Terry now takes two tablets of ivosidenib a day and his recent scan show the drug is keeping his cancer stable. Due to the disease, his weight dropped but he has got his appetite back and is now gradually putting on weight.

Talking about his experience Terry said: “I had chemotherapy for about 15 months. It was so tough I eventually told doctors I couldn’t take it anymore.

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"So, in February 2021, my eldest daughter, Carla, brought her wedding forward a year and got married during lockdown with just me, my wife Elaine, and her husband-to-be’s parents in attendance.

"They weren’t even allowed to have their own children there. They made that incredible sacrifice to allow me to give her away.

“My youngest daughter, Nicola, was seven months pregnant when I was diagnosed, and I really didn’t think I’d get to meet Archie but he’s now three years old and every moment with him is precious.

“Elaine has been fantastic and even threw a 60th birthday party for me a year early because we were so sure I wouldn’t make it to that milestone.

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"I’m still not back to my former self, and life is far from what it was. I have good days and bad days, but this drug is far kinder to the body than chemotherapy, and I’ve been lucky that I haven’t experienced too many side effects.

"Thanks to these tablets, Elaine and I celebrated our 40th wedding anniversary last year and we can enjoy weekends at our caravan in Garstang with the family.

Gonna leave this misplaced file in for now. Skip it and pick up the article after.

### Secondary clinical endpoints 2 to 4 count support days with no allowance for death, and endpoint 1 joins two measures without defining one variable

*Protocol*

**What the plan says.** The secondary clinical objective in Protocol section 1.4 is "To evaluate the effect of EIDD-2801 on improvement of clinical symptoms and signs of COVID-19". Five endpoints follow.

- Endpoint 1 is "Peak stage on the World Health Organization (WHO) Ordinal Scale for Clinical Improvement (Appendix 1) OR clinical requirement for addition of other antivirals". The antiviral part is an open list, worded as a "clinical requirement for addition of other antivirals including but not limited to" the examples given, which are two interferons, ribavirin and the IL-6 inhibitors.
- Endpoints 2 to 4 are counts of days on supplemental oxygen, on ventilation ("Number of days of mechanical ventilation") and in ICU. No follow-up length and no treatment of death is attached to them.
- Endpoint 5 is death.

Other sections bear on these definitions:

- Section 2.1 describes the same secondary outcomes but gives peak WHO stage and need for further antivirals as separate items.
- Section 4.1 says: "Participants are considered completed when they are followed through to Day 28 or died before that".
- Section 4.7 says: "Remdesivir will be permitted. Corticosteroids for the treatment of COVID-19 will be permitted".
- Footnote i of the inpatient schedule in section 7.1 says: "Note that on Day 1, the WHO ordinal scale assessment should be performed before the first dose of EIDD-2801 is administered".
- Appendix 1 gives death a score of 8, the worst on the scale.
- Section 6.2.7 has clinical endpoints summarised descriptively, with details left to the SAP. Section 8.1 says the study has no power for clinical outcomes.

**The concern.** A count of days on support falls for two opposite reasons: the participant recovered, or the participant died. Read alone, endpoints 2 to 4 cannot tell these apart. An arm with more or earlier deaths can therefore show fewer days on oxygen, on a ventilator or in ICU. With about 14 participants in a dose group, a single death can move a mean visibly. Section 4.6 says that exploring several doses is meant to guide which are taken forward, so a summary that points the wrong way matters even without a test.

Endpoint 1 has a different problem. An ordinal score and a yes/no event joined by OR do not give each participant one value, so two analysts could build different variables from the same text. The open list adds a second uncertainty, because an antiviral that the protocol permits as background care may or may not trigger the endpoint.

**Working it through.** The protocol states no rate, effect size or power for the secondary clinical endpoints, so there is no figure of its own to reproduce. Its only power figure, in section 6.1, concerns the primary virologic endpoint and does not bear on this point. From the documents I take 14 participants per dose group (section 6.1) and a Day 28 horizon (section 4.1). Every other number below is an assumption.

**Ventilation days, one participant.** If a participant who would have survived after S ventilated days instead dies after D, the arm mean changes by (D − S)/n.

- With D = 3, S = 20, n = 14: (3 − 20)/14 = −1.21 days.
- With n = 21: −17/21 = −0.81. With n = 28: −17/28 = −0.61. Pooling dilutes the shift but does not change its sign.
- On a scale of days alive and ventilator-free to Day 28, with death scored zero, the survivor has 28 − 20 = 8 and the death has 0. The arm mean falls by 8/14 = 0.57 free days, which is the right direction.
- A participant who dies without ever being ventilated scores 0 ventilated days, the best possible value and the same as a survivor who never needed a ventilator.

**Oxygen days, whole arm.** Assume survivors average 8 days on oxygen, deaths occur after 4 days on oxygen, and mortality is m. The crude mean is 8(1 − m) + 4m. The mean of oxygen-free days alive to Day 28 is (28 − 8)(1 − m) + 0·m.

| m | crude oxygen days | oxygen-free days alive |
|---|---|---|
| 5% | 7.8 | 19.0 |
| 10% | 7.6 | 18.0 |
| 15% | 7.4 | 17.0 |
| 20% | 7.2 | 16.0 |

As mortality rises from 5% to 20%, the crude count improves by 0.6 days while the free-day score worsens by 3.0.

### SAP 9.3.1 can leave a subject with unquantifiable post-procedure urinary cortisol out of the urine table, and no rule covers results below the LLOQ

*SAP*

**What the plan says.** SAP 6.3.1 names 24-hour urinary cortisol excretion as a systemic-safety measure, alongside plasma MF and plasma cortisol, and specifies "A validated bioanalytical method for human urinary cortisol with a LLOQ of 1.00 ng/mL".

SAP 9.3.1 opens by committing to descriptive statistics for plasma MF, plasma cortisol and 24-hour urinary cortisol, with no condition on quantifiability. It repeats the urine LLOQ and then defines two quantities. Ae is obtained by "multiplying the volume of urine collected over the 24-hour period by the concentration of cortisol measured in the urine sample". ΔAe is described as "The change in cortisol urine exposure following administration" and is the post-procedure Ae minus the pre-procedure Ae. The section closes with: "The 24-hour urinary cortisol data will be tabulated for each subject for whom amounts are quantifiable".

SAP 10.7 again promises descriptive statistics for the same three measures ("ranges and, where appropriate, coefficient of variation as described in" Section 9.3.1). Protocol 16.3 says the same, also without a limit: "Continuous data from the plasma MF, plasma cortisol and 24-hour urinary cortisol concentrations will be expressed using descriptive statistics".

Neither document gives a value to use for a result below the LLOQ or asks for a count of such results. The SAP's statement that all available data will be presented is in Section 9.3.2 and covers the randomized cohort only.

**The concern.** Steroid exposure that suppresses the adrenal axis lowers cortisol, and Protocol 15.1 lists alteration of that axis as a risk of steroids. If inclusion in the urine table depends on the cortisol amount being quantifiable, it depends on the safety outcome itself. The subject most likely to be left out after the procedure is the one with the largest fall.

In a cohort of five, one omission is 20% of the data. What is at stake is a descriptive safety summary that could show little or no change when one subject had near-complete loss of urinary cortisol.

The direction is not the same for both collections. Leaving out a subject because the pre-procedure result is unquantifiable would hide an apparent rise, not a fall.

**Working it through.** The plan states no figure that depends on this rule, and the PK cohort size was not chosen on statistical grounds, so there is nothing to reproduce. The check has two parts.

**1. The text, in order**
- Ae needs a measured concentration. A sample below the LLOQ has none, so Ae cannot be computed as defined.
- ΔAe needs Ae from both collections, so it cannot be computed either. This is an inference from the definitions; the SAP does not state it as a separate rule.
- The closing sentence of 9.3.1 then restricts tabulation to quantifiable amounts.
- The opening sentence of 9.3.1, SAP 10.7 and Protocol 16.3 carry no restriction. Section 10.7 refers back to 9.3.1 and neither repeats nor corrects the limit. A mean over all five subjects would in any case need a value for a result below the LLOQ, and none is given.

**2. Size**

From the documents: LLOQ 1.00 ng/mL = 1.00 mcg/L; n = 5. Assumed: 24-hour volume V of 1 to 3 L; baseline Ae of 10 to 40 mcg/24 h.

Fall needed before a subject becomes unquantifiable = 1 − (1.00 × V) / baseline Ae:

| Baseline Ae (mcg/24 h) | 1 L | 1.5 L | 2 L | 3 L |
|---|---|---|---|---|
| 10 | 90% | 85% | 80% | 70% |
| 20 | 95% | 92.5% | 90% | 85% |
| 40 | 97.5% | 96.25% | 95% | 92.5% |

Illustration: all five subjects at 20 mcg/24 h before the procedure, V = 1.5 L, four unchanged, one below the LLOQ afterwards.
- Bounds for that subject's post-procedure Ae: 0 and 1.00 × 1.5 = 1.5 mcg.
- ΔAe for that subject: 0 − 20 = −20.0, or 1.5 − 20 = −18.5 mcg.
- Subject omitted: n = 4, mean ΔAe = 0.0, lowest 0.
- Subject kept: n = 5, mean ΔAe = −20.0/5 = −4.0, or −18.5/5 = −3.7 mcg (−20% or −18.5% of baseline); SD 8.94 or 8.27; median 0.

“I would say to anyone, if you’re offered a clinical trial, go for it and don’t be frightened. On the trial I’ve been very well looked after by a fantastic team, closely monitored and there’s always someone at the end of the phone if needed.”

Dr Mairéad McNamara, consultant oncologist at The Christie said: “Fortunately a liver biopsy had been taken when Terry was first diagnosed so this could be used for molecular profiling and it was discovered that his tumour had the IDH1 mutation, so he could be treated with ivosidenib.

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"This is an example of how it is possible to personalise treatments for patients rather than use the traditional ‘one size fits all’ approach, which can potentially lead to better results.

"Clinical trial evidence shows that ivosidenib can potentially extend lives while offering a good quality of life and delay the progression of cancer.

“A vital part of research is to identify improved targeted treatments, and without the help of patients like Terry, this wouldn’t be possible. It is great that this new drug is now available on the NHS for patients with bile duct cancer who have the IDH1 mutation, so that more people like Terry can potentially be helped.”

Bile duct cancer (also known as biliary tract cancer) is a rare cancer, with a poor prognosis and around 1,000 people are diagnosed with it every year.

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Any patients interested in taking part in clinical trials should discuss this option with their consultant or GP.

Not all patients will fit the criteria for a specific trial. While clinical trials can be successful for some patients, outcomes can vary from case to case.

More information about taking part in clinical trials can be found here.